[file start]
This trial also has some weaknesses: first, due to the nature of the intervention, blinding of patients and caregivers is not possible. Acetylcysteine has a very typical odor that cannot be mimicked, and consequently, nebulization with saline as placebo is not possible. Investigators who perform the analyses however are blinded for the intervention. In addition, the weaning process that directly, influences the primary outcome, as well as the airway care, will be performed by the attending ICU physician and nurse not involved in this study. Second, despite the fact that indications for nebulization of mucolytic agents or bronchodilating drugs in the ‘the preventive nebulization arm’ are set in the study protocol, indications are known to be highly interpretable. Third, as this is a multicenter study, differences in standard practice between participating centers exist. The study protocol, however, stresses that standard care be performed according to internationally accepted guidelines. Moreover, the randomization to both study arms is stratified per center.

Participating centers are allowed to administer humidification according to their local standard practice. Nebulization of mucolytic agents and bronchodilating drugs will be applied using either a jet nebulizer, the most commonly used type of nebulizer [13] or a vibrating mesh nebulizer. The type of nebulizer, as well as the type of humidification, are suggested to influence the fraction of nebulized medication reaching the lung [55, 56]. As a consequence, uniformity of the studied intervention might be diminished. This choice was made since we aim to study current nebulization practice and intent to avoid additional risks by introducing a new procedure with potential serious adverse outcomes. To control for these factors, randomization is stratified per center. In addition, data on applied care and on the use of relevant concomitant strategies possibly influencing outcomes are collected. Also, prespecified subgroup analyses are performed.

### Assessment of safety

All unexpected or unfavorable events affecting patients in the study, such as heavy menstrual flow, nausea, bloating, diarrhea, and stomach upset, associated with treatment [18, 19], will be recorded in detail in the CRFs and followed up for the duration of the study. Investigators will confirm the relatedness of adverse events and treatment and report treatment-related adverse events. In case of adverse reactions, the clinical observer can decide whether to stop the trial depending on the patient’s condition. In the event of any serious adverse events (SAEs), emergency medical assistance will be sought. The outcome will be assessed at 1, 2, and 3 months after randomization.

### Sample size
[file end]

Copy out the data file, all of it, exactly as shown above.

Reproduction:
This trial also has some weaknesses: first, due to the nature of the intervention, blinding of patients and caregivers is not possible. Acetylcysteine has a very typical odor that cannot be mimicked, and consequently, nebulization with saline as placebo is not possible. Investigators who perform the analyses however are blinded for the intervention. In addition, the weaning process that directly, influences the primary outcome, as well as the airway care, will be performed by the attending ICU physician and nurse not involved in this study. Second, despite the fact that indications for nebulization of mucolytic agents or bronchodilating drugs in the ‘the preventive nebulization arm’ are set in the study protocol, indications are known to be highly interpretable. Third, as this is a multicenter study, differences in standard practice between participating centers exist. The study protocol, however, stresses that standard care be performed according to internationally accepted guidelines. Moreover, the randomization to both study arms is stratified per center.

Participating centers are allowed to administer humidification according to their local standard practice. Nebulization of mucolytic agents and bronchodilating drugs will be applied using either a jet nebulizer, the most commonly used type of nebulizer [13] or a vibrating mesh nebulizer. The type of nebulizer, as well as the type of humidification, are suggested to influence the fraction of nebulized medication reaching the lung [55, 56]. As a consequence, uniformity of the studied intervention might be diminished. This choice was made since we aim to study current nebulization practice and intent to avoid additional risks by introducing a new procedure with potential serious adverse outcomes. To control for these factors, randomization is stratified per center. In addition, data on applied care and on the use of relevant concomitant strategies possibly influencing outcomes are collected. Also, prespecified subgroup analyses are performed.

### Assessment of safety

All unexpected or unfavorable events affecting patients in the study, such as heavy menstrual flow, nausea, bloating, diarrhea, and stomach upset, associated with treatment [18, 19], will be recorded in detail in the CRFs and followed up for the duration of the study. Investigators will confirm the relatedness of adverse events and treatment and report treatment-related adverse events. In case of adverse reactions, the clinical observer can decide whether to stop the trial depending on the patient’s condition. In the event of any serious adverse events (SAEs), emergency medical assistance will be sought. The outcome will be assessed at 1, 2, and 3 months after randomization.

### Sample size